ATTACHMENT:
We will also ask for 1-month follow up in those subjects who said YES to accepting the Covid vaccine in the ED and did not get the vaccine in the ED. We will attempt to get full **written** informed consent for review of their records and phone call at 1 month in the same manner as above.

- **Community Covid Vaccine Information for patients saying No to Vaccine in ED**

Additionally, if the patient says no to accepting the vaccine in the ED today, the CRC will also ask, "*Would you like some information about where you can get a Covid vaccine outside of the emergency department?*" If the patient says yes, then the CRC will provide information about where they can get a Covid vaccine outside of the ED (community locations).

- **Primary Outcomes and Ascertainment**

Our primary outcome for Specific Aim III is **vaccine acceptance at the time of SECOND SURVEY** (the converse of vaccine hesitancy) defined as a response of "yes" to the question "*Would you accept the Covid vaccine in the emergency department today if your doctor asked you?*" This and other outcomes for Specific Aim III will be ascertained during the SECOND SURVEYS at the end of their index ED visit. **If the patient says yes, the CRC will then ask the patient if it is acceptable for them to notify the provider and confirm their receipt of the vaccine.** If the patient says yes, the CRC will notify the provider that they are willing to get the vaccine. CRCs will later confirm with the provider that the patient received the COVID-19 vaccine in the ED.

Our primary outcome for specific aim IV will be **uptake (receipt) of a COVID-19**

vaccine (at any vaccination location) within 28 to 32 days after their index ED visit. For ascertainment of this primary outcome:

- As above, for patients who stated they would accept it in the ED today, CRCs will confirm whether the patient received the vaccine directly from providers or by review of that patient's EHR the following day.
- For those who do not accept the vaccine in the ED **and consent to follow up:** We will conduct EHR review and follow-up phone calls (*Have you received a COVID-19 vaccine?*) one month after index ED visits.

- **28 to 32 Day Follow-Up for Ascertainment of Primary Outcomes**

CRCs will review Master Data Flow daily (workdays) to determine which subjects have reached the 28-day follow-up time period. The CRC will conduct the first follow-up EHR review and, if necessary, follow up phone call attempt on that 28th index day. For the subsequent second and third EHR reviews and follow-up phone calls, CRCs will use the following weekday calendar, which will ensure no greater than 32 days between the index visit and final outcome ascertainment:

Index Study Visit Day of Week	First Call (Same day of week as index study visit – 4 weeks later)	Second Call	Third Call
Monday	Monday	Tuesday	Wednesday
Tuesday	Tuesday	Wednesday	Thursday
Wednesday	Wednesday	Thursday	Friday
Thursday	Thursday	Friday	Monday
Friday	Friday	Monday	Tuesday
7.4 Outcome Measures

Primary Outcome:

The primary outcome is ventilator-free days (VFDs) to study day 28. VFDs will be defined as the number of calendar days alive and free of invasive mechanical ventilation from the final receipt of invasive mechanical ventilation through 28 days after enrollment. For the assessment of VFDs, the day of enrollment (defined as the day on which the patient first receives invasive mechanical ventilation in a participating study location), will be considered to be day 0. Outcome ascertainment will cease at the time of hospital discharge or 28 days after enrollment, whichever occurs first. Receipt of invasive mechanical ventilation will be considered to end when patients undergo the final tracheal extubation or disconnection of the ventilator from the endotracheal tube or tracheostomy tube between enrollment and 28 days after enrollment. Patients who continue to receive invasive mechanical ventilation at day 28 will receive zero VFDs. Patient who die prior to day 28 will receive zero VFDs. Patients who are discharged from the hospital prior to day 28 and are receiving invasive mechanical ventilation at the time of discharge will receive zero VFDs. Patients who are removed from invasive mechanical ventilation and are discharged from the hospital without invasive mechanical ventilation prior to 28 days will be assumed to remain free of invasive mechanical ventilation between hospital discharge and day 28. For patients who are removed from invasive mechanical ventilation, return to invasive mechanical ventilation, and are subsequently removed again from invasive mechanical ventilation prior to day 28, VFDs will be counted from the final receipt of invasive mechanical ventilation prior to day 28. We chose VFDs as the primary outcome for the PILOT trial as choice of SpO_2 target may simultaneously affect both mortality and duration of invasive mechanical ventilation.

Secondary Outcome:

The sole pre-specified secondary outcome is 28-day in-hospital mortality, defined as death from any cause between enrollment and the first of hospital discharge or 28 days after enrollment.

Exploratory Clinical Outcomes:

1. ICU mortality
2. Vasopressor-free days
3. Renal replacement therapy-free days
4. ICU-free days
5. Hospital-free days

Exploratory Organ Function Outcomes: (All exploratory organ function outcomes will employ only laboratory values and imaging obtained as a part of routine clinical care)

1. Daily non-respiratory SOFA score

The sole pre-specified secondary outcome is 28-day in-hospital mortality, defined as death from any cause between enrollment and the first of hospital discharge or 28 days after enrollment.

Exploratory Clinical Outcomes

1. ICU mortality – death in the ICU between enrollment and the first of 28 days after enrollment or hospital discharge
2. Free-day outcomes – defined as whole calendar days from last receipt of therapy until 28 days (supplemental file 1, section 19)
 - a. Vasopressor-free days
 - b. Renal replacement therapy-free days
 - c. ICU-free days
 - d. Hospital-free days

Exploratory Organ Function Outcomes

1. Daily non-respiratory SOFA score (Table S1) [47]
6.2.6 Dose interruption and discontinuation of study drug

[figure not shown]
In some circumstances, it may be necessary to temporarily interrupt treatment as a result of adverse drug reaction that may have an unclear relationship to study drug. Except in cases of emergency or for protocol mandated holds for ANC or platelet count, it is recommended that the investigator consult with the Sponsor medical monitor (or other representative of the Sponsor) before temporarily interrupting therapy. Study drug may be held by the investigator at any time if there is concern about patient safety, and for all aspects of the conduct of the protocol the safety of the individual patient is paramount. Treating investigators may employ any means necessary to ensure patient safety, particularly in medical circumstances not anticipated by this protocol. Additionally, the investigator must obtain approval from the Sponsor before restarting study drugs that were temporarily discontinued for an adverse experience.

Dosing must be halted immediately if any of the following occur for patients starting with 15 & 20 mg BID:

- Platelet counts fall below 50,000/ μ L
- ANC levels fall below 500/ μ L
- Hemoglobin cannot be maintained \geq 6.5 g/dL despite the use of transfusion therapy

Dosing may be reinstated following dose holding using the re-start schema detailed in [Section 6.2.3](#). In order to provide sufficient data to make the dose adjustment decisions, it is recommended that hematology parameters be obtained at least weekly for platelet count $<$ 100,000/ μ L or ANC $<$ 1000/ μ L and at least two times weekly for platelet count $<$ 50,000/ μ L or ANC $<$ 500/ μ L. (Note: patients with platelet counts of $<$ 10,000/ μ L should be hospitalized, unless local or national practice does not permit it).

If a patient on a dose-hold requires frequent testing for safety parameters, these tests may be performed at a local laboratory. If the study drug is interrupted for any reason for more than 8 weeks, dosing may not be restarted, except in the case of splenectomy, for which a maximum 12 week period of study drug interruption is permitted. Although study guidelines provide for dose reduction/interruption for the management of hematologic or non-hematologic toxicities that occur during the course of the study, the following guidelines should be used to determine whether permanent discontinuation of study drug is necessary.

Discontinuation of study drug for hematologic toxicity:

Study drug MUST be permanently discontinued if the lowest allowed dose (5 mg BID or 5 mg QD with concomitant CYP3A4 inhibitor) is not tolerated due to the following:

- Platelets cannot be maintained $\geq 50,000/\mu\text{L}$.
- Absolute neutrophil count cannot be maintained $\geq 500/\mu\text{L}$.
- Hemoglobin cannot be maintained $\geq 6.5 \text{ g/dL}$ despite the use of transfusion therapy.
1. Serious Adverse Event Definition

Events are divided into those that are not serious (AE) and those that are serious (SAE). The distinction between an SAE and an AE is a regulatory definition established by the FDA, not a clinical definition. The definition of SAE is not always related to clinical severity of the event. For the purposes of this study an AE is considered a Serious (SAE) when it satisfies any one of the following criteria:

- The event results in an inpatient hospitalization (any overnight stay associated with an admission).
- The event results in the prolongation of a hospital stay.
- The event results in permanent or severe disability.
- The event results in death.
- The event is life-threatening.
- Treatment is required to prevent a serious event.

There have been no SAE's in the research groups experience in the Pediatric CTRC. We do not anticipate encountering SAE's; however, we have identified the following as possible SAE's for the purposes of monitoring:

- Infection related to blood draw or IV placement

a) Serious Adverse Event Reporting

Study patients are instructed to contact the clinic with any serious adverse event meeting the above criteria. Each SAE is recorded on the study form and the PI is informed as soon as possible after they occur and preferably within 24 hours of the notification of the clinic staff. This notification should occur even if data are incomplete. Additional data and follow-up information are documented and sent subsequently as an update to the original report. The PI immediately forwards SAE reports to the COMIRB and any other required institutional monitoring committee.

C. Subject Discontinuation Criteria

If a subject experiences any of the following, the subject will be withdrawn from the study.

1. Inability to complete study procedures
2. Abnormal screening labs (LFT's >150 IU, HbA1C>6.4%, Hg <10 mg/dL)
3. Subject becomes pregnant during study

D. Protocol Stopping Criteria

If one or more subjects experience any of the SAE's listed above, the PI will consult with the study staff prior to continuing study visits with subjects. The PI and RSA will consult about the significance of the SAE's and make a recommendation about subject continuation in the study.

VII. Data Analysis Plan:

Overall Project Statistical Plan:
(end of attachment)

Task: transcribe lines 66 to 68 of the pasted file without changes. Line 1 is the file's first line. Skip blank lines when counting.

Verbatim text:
Study patients are instructed to contact the clinic with any serious adverse event meeting the above criteria. Each SAE is recorded on the study form and the PI is informed as soon as possible after they occur and preferably within 24 hours of the notification of the clinic staff. This notification should occur even if data are incomplete. Additional data and follow-up information are documented and sent subsequently as an update to the original report. The PI immediately forwards SAE reports to the COMIRB and any other required institutional monitoring committee.

C. Subject Discontinuation Criteria

If a subject experiences any of the following, the subject will be withdrawn from the study.